Focal VT arising from ectopic beats triggered by PSC-CMs have remained a constant concern because PSC-CMs spontaneously beat and have been observed to be prone to early and delayed afterdepolarizations79. Recently, Liu et al.80 provided evidence for focal ectopy arising from PSC-CM automaticity as the mechanistic basis for acute VT observed in post-MI macaques injected with human embryonic stem cell-derived cardiomyocytes (hESC-CMs). Electrophysiology studies of hESC-CM treated hearts at 2 weeks following cell injection revealed ectopic propagations originating from a region of the ventricles where hESC-CMs were delivered. Additionally, overdrive pacing of hESC-CM-treated hearts could not terminate the VT. In our case study, we demonstrated that the presence of ectopic propagations triggered by PSC-CM automaticity was determined by source-sink effects. Our simulation framework provides an ideal platform for further analysis of this problem and determining critical safety thresholds prior to human clinical trials. A variety of strategies could be implemented to minimize ectopic propagations arising from PSC-CM automaticity. One approach that could be explored are methods that decrease the intrinsic rate of PSC-CM automaticity; this would enable the overdrive suppression of PSC-CM pacemaker activity. Outside of enhancing PSC-CM maturation, the rate of PSC-CM automaticity can be decreased by enhancing I-K1 current in PSC-CMs via viral transfection81 or CRISPR-CAS982. Alternatively, methods that enhance source-sink mismatch could be explored. PSC-CMs could be co-delivered with fibroblasts that act as passive current sinks83. The patchiness of engrafted PSC-CMs could be increased by altering the viscosity of the cell suspension solution to maximize PSC-CM dispersion upon injection. Poor electrotonic coupling of engrafted PSC-CMs could be potentially improved by enhancing connexin expression.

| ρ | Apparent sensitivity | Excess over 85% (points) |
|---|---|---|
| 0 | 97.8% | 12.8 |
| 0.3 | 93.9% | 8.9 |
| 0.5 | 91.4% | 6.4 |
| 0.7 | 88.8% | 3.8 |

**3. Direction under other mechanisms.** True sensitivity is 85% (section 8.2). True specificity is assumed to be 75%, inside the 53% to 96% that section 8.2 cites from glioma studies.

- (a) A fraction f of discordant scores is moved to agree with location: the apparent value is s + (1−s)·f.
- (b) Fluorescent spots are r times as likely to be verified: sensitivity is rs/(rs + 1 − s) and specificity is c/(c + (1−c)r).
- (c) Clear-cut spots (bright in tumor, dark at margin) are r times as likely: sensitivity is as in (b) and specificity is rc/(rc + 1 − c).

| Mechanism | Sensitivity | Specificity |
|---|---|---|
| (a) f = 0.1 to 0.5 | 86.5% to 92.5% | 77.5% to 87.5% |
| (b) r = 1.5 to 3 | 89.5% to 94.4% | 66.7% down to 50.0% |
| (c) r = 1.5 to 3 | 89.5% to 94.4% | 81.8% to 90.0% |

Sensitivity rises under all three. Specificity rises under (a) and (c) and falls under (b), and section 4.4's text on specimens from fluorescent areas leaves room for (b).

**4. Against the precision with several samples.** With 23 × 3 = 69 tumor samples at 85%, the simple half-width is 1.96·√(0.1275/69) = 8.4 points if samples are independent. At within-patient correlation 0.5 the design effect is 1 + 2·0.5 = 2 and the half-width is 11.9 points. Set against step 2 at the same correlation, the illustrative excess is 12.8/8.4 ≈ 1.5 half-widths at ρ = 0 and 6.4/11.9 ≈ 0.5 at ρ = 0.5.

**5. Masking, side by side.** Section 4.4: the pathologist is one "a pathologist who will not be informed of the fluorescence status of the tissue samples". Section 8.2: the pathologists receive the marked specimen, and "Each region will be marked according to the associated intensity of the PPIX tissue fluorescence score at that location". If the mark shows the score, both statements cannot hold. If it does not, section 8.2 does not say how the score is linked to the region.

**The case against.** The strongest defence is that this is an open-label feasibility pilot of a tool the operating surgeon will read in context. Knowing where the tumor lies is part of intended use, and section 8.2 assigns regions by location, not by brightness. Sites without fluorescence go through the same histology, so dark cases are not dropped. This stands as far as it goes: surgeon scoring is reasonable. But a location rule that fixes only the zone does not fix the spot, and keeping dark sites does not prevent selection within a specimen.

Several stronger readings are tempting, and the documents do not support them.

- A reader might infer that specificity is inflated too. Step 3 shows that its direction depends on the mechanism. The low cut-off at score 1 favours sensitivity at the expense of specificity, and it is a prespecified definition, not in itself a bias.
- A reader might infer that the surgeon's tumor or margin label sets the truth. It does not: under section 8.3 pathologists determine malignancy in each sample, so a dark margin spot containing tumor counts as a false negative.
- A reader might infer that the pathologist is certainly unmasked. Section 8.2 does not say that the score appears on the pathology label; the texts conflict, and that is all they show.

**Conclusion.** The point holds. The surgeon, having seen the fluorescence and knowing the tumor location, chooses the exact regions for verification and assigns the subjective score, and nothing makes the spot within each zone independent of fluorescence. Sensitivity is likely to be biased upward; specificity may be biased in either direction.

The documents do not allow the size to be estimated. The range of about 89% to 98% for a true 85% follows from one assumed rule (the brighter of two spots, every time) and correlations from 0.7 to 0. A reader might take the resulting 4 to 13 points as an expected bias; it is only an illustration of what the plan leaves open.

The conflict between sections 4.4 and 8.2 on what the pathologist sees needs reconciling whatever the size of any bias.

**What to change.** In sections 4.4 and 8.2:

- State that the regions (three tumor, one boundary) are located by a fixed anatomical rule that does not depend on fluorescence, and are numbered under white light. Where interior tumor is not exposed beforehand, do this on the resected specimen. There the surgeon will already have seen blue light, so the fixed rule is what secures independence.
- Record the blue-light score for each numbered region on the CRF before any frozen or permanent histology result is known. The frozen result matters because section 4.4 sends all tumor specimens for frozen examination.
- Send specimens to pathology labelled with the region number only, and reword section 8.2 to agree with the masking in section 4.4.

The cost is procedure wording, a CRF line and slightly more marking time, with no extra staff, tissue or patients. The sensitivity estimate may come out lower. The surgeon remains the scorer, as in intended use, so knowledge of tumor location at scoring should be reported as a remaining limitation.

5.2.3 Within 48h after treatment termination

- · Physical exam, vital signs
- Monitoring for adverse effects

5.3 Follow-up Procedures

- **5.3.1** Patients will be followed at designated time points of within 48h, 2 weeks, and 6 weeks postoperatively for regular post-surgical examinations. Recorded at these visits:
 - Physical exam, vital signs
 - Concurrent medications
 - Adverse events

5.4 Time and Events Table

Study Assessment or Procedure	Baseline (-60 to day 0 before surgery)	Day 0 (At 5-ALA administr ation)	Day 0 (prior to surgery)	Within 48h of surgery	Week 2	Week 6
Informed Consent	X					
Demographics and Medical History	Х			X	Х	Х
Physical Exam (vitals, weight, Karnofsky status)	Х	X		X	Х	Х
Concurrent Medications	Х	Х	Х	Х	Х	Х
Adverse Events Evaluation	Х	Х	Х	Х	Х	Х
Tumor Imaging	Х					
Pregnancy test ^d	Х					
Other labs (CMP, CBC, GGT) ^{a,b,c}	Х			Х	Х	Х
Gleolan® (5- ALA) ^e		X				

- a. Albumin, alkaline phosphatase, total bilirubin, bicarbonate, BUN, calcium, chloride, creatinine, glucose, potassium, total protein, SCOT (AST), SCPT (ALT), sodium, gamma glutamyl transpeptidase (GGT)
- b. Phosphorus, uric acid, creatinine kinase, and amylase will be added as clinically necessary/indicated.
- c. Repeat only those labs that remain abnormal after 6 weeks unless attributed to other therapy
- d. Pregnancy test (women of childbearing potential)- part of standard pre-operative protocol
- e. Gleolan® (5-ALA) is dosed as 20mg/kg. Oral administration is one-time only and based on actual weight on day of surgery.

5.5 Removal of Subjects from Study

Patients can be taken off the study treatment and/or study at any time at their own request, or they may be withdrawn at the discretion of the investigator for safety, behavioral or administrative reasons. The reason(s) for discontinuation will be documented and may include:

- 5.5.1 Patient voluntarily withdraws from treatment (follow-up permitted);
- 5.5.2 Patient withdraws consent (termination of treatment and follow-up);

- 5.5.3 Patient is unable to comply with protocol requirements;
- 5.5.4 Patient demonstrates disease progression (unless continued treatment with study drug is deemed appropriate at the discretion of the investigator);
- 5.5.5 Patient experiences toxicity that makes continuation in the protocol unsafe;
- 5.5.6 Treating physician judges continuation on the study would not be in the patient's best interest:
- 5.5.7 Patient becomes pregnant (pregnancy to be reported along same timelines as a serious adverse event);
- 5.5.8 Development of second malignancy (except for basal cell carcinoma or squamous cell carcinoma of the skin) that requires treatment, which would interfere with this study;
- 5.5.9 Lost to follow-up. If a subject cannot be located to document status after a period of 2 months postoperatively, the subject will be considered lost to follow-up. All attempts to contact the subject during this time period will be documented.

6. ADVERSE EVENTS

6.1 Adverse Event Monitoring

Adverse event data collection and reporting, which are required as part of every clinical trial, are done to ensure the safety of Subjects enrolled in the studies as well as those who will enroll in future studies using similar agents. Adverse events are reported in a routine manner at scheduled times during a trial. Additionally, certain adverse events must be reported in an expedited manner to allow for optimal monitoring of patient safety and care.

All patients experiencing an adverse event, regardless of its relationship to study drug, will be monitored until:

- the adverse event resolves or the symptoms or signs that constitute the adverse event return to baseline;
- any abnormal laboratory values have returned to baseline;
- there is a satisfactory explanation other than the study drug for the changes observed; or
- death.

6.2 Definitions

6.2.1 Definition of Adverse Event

Because of poor electrotonic coupling, reentrant VT arising from conduction slowing is also a significant concern. Additional conduction slowing can also be attributed to the isotropic distribution of connexin-4322,23. Slowed conduction has been observed in engraft regions of PSC-CMs following cell delivery via intramyocardial injections22,23 and in PSC-CM cell sheets in vitro73,84. In addition to slowed conduction, PSC-CMs can also exhibit significant electrophysiological heterogeneity because they are comprised of a variety of cardiac subtypes (i.e., nodal-, atrial-, and ventricular-like)85,86,87; however, different enrichment88,89,90 and purification91 techniques can be used to obtain a ventricular-like population. In confluent preparations of PSC-CMs in vitro, conduction velocity and action potential variability has been observed to persist44,85. The combination of conduction slowing, variable conduction, and electrophysiological heterogeneity in regions of engrafted PSC-CMs can create a vulnerable substrate for reentrant VT. Despite this, recent in vivo results suggest that cell delivery either via intramyocardial injection or transplantation of cell sheets does not alter inducibility for reentrant VT; programmed electrical stimulation was used to test the vulnerability of post-MI hearts for reentrant VT. In cell delivery via intramyocardial injection, Liu et al. determined that there was no significant difference in the arrhythmia inducibility of post-MI macaque hearts between hESC-CM-injected and control groups at two weeks following treatment80. In cell delivery via PSC-CM cell sheets, Ling Gao et al.76 did not observe any significant increase in arrhythmias when PSC-CM cell sheets of a similar size were transplanted onto post-MI porcine hearts. Incidences of spontaneous ventricular arrhythmias in the PSC-CM cell sheet-treated group were not significantly different compared to the two control groups (post-MI porcine hearts without treatment or post-MI porcine hearts treated with an acellular fibrin patch). Programmed electrical stimulation at 4 weeks post treatment confirmed this result. While these experimental results differ from our simulation results, numerous factors could have contributed. In Liu et al.’s study, the smaller size of the macaque heart compared to that of a human could have limited the inducibility for reentrant VT following programmed electrical stimulation. In Ling Gao et al.’s study, cell sheets had only a ~10% rate of engraftment. Our framework enables further analysis of the role of these discrepancies on inducibility for reentrant VT.